Mr Hussein added: "A large proportion of people in the Muslim community in Luton are from Kashmir. So there are many people like us worrying about their loved ones."

Anxiety and shock

The 7.6-magnitude quake hit Pakistan, Afghanistan and northern India, wiping out several villages in Kashmir.

Mr Straw, who is MP for Blackburn, in Lancashire, said the disaster would have a strong impact on British communities.

Four of my housemates are from Muzaffarabad and every single one of them has lost a loved one in this tragic earthquake
Muhammad, London

"All of us are shocked whenever news like this comes through, wherever the disaster is taking place.

"But in this particular case, because so many people in this country - so many of my own constituents - hail from Pakistan, or their families do, of course the anxiety and the shock is even greater," he said.

"My message to them is that we're going to do - and we are doing - everything we can for British people of Pakistani heritage, number one, and two, for Pakistanis of whatever connections."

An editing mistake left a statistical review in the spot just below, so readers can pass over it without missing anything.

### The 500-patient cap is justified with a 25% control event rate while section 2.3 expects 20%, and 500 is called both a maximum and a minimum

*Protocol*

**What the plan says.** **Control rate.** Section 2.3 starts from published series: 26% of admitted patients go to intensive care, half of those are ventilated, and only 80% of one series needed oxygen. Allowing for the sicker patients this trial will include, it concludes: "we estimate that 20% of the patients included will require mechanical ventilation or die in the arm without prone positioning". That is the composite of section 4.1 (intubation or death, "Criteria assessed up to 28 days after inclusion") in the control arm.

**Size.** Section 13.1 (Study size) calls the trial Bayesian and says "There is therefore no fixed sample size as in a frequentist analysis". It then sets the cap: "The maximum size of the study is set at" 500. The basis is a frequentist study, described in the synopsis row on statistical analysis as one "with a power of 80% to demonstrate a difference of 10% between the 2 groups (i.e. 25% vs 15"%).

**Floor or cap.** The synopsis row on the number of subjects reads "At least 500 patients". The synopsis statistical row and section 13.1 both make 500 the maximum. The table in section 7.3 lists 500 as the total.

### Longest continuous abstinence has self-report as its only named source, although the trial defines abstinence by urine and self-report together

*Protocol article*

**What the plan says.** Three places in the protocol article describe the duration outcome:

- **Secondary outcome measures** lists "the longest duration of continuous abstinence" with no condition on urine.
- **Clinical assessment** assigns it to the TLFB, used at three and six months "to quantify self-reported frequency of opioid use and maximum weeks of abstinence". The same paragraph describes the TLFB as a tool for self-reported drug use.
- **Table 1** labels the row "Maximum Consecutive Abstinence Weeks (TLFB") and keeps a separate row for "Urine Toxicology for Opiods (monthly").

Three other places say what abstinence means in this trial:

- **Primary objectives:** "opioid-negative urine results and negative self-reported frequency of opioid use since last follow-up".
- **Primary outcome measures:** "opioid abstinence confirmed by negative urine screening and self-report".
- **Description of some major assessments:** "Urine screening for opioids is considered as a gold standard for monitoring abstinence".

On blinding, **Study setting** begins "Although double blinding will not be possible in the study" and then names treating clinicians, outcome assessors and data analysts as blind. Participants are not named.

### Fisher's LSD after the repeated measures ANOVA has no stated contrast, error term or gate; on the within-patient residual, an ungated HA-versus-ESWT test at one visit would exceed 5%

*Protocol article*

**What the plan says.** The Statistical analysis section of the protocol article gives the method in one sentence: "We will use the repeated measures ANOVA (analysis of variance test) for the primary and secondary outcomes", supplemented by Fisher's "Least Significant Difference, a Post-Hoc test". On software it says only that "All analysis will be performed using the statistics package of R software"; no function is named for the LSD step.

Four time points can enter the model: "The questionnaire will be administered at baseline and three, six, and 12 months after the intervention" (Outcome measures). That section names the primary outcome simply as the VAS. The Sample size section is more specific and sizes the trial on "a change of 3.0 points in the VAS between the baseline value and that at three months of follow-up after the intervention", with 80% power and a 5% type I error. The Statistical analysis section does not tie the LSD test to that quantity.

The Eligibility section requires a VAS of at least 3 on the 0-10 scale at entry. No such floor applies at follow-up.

Earlier Mr Straw said the government was "ready to respond to all requests", adding there was so far no news of any British casualties in the region.

Total devastation

Ishfaq Ahmed, chief executive of the Kashmir International Relief Fund, London, said the feeling among Kashmiri communities in Britain was "total devastation".

Mr Ahmed said: "The reason is not being able to get through to Kashmir. At the moment we have no idea of what is going on. We can't get through to any city."

He added the fund was setting up a public appeal to send aid into the region.

Birmingham Central Mosque
Prayers were said at Birmingham Central Mosque

Parveen Khan, 31 from North London, originally from Rawalakot in the Poonch district in Kashmir, told the BBC News website of her shock.

She said: "We really don't know anything. We are trying to get in contact with friends and family, but we can't get through.